Further to this, Jeep has fitted 12-way powered front seats to the new Wrangler, plus a standard-fit premium cabin package that adds acoustic front glass and thicker carpets, as well as more sound-deadening in the header rail above the windscreen, the front scuttle area and the B-pillars - all aiming to give it a quieter ride. The safety kit on the 4x4 is also bolstered with side curtain airbags, greater side-impact protection in the structure, improved second-row outboard seatbelt mechanisms, and the addition of some advanced driver assist systems in the forms of Drowsy Driver Alert, Lane Departure Warning and Traffic Sign Information.

In terms of quality and space, the Jeep is very decent inside. It’s a pragmatic dash layout and the quality of the materials used is not going to have Audi’s interior engineers breaking out in a cold sweat, but it all feels nicely screwed together and there’s a pleasingly utilitarian nature to it that befits what the Wrangler is dynamically capable of. A new wrapped instrument panel with soft-touch surfaces and contrast stitching is a nice conceit, while space is admirable in both rows of the vehicle - even if the 4x4’s rear doors are quite small, making access to the back of the passenger cabin a bit of a faff, given the Wrangler’s lofty ground clearance too. A square-hole boot of 533 litres minimum is also a boon, although remember the Jeep’s rear door is side-hinged, so you need to leave a lot of space behind the Wrangler in parking bays and so on if you want to fully open it.

Driving it

The sole mechanical change for the 2024 Wrangler family is applied to this model, the Rubicon. It now benefits from what is called a ‘full-float’ Dana rear axle, which means the weight of the vehicle is transferred to the axle tube, rather than the axle shaft itself. That means the axle is then only subjected to torsional loads, allowing it to focus on transmitting the engine’s power from the driveshaft to the wheel hubs, making it more robust.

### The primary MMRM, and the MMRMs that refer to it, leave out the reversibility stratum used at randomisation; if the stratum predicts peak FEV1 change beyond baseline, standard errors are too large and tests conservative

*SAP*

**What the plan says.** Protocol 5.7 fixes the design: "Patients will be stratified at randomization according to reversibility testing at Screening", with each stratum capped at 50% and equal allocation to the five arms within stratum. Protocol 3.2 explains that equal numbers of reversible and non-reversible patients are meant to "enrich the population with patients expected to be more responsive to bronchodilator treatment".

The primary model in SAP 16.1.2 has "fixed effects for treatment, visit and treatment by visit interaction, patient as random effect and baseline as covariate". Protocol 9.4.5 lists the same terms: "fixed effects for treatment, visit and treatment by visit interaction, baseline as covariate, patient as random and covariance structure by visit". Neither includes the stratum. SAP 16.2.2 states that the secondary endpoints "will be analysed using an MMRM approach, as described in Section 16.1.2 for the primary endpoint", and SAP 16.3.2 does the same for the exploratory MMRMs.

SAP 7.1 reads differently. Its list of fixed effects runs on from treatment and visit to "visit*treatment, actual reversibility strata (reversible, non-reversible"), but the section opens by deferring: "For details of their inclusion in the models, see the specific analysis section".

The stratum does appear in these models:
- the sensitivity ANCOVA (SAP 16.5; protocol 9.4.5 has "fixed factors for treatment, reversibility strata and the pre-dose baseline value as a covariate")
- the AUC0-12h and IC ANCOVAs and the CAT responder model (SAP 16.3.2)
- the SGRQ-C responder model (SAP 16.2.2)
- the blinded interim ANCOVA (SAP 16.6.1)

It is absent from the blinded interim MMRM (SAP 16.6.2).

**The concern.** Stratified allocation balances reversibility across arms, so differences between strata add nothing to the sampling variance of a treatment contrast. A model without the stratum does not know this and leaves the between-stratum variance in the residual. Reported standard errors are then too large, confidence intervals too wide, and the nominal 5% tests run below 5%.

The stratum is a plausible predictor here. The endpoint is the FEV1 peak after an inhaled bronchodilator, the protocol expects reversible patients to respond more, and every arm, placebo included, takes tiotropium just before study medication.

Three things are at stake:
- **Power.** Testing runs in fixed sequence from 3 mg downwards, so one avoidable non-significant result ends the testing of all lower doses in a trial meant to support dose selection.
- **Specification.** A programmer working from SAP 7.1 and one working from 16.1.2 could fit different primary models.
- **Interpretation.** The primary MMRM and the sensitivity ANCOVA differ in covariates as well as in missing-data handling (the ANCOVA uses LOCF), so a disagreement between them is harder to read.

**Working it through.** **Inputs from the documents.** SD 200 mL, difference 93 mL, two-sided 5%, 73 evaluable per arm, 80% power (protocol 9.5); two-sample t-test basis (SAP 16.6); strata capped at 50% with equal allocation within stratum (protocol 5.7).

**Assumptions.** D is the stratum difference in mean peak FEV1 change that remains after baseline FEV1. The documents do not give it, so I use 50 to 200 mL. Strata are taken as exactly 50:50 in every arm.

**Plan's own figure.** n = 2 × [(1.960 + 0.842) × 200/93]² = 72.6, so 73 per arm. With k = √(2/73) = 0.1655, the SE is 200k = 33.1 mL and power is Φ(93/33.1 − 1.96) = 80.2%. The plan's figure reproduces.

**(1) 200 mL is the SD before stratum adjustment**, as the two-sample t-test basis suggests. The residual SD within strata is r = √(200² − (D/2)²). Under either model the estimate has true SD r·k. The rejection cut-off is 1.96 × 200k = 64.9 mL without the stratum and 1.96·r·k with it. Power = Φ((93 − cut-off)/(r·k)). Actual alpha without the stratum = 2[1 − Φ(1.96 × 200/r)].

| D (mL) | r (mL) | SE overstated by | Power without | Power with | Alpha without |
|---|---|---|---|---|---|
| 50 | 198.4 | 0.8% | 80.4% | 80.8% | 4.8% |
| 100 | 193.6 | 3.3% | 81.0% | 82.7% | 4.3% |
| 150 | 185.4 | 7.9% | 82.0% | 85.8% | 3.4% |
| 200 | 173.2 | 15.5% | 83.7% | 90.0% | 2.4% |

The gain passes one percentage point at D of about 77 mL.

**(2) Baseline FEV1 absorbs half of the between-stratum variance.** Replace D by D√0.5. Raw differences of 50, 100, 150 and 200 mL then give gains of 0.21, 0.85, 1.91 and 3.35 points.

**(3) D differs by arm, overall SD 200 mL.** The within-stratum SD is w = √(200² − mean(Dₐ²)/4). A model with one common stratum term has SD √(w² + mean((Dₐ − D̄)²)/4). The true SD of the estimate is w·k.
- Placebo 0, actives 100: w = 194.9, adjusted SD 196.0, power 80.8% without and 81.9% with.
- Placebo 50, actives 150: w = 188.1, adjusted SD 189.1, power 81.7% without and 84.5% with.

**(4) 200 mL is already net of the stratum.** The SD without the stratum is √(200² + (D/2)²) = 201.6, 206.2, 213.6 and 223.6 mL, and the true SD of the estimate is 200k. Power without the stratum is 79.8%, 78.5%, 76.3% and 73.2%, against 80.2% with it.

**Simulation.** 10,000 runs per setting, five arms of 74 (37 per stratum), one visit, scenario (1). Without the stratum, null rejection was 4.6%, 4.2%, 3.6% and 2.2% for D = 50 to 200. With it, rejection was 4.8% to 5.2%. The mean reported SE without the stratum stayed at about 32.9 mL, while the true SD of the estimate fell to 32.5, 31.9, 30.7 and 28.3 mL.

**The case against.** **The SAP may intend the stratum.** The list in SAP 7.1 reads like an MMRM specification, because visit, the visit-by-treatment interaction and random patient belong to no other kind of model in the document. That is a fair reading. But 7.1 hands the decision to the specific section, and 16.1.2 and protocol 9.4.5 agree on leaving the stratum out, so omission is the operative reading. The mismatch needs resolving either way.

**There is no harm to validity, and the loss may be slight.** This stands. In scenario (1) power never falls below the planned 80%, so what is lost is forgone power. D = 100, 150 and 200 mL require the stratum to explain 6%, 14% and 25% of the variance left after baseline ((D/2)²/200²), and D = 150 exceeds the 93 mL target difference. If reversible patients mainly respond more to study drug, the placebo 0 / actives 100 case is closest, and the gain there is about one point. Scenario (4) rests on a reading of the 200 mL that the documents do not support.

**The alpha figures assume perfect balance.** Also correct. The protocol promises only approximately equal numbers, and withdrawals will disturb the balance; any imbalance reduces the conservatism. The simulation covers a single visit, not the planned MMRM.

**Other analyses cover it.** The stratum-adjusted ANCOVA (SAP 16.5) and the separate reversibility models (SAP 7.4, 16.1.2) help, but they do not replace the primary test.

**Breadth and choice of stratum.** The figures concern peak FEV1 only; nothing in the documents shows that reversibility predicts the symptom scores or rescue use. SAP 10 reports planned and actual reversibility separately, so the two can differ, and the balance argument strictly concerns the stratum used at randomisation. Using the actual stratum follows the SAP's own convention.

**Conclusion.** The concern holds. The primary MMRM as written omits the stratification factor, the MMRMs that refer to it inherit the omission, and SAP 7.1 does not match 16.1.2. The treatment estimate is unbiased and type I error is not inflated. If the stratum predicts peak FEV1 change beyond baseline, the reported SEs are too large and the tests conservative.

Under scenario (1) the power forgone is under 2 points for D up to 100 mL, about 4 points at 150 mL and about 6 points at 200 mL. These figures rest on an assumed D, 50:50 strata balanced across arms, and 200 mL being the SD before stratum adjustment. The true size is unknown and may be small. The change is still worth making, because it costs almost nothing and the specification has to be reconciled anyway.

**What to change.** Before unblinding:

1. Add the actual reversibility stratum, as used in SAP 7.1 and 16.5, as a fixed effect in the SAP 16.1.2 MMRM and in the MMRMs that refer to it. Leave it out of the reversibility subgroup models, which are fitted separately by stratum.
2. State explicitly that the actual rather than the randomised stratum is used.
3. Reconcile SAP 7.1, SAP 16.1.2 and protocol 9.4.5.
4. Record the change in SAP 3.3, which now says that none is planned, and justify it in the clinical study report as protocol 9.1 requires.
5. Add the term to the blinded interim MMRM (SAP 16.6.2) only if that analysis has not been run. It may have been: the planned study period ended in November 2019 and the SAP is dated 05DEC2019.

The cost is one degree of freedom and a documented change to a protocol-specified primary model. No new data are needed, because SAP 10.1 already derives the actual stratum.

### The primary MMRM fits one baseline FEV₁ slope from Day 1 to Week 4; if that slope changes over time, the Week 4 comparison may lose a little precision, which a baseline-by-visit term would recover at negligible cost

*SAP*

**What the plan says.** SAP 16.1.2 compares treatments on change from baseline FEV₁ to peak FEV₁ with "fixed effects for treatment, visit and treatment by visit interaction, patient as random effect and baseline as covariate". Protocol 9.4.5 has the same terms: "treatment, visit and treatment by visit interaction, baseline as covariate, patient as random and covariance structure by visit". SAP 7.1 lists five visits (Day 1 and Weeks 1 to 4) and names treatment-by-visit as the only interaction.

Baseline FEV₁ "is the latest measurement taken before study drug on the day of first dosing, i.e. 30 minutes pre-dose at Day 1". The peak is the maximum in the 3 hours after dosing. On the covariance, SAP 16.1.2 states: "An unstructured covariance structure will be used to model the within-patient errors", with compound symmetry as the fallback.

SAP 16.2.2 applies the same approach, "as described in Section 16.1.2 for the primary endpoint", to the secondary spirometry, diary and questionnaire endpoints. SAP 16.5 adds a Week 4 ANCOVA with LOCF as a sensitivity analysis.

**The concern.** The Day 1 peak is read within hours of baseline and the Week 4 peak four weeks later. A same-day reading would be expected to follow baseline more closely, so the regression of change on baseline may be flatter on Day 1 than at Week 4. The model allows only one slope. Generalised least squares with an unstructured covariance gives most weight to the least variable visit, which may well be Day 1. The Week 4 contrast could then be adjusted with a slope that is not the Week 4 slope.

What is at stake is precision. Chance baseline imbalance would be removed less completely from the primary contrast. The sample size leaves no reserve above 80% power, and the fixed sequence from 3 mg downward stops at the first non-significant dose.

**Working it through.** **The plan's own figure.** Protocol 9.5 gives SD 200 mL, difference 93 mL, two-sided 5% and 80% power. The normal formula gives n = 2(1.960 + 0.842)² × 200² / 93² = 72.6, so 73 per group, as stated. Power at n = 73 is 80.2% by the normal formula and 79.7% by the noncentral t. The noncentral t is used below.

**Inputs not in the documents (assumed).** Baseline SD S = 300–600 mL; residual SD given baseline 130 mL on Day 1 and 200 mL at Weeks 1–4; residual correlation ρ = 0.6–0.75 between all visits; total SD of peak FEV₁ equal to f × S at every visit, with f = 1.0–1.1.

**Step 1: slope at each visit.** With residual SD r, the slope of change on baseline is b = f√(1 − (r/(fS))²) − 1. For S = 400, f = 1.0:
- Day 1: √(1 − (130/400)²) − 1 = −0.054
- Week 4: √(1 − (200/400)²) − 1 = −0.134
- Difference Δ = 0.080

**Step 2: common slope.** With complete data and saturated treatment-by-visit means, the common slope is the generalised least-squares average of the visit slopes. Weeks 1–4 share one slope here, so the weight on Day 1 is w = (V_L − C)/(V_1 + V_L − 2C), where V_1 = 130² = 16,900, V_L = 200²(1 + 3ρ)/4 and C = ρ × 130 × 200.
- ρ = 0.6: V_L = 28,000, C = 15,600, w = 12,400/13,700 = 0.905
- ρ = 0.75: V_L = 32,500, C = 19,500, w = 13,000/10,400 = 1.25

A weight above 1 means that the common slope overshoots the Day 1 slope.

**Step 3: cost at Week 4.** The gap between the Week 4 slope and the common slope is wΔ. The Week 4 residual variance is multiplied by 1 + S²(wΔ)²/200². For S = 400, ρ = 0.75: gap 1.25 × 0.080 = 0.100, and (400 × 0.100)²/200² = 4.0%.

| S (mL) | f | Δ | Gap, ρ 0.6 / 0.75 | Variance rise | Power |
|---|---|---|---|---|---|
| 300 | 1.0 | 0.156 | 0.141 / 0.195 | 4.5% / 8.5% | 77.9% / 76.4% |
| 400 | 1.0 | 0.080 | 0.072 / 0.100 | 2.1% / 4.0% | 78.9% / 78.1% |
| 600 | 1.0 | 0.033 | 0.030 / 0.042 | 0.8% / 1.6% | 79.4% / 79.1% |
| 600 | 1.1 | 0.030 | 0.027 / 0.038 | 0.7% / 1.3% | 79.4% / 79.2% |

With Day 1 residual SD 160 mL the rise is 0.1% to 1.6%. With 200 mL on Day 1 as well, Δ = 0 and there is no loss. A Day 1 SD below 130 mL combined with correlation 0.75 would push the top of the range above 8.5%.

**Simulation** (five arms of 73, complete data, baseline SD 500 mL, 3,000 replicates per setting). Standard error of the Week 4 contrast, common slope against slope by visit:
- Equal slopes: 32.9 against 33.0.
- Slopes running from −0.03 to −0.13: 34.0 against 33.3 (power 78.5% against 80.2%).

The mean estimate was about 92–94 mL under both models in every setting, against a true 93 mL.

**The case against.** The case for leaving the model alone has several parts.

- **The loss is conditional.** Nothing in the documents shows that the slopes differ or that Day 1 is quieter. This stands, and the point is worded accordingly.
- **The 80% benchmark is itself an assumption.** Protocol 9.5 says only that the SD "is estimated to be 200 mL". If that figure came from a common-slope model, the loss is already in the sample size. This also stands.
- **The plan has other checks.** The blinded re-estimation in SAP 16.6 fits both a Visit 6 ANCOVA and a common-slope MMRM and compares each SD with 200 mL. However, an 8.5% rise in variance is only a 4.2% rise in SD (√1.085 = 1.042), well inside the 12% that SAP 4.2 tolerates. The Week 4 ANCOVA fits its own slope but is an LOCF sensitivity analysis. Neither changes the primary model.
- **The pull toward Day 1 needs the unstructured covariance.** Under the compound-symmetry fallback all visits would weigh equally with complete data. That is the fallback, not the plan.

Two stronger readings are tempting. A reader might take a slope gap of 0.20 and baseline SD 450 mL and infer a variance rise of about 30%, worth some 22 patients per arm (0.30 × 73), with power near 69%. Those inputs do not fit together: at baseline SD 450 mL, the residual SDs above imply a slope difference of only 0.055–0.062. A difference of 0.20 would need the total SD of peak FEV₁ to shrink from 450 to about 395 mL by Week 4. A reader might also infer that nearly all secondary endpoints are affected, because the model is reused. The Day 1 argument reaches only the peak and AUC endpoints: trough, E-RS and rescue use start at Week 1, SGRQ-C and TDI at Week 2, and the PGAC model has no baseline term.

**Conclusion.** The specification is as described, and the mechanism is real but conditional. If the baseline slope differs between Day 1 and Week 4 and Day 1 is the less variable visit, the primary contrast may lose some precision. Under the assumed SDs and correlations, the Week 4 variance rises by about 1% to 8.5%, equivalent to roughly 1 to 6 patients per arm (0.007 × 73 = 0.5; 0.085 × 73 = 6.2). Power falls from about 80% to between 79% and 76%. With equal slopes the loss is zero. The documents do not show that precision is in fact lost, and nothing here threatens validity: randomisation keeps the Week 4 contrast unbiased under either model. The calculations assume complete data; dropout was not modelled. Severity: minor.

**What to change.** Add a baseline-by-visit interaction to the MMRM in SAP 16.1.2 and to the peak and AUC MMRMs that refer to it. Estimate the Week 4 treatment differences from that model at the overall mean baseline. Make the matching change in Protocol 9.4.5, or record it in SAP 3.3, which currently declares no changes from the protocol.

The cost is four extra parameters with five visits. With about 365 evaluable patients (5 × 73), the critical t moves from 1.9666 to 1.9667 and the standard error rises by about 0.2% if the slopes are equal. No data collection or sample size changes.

There is but one motive choice in the updated 4x4. It’s the same 272hp/400Nm 2.0-litre turbocharged four-cylinder petrol engine that was in service before. There is a plug-in hybrid (PHEV) drivetrain for the Wrangler in production, called ‘4xe’ (four-by-E), but that isn’t sold in Ireland. Indeed, the Wrangler isn’t officially on sale here at all, although it is available in the nearest right-hand-drive market (the UK) so importing one isn’t beyond the whit of anyone who’s desperate for this off-roading roughneck.

We’d understand fully if you did decide to bring one here. Driving a Wrangler is a very idiosyncratic, and enjoyable, experience. If you go into it expecting SUV-like levels of ride comfort and rolling refinement, you’re going to be sorely disappointed; this is a traditional, body-on-ladder-frame 4x4 that is primarily designed to excel away from proper roads, rather than performing its best on them.

Yet the 2024 Wrangler isn’t hopeless on the road at all. The steering is slower than you’re going to be used to if you’re coming to it from anything other than a one-tonne pick-up truck, such as the Ford Ranger, and there is obviously a fair amount of body lean in the corners on the long-travel, soft suspension. But that same suspension, along with the bubble-like mud tyres on the Rubicon, does a good job of soaking up lumps and bumps, so that even travelling through a pothole at 50km/h and more elicits no more than a muffled thump from the Jeep’s underpinnings. You do get a load of tyre ‘whoop’ from the BFGoodrich rubber, though, so if you have sensitive ears the Sahara could be a better bet.

It’s also an engine with enough potency and mechanical smoothness to bless the Wrangler with a surprising turn of speed, as evinced by its 7.6-second 0-100km/h time. Admittedly, it never quite feels as fast as the on-paper numbers, because the driver of a Rubicon has to work around several impediments that would otherwise elicit an immediate response to a bit of extra throttle - a smidge of turbo lag, the speed of the eight-ratio auto, the hook-up of the differentials, the drag of those meaty tyres and the sheer lack of aerodynamic concessions the Wrangler’s boxy form impresses on airflow around its body. So, it doesn’t feel massively happy being hustled along, while the four-cylinder engine can sound a little coarse if it gets near its redline.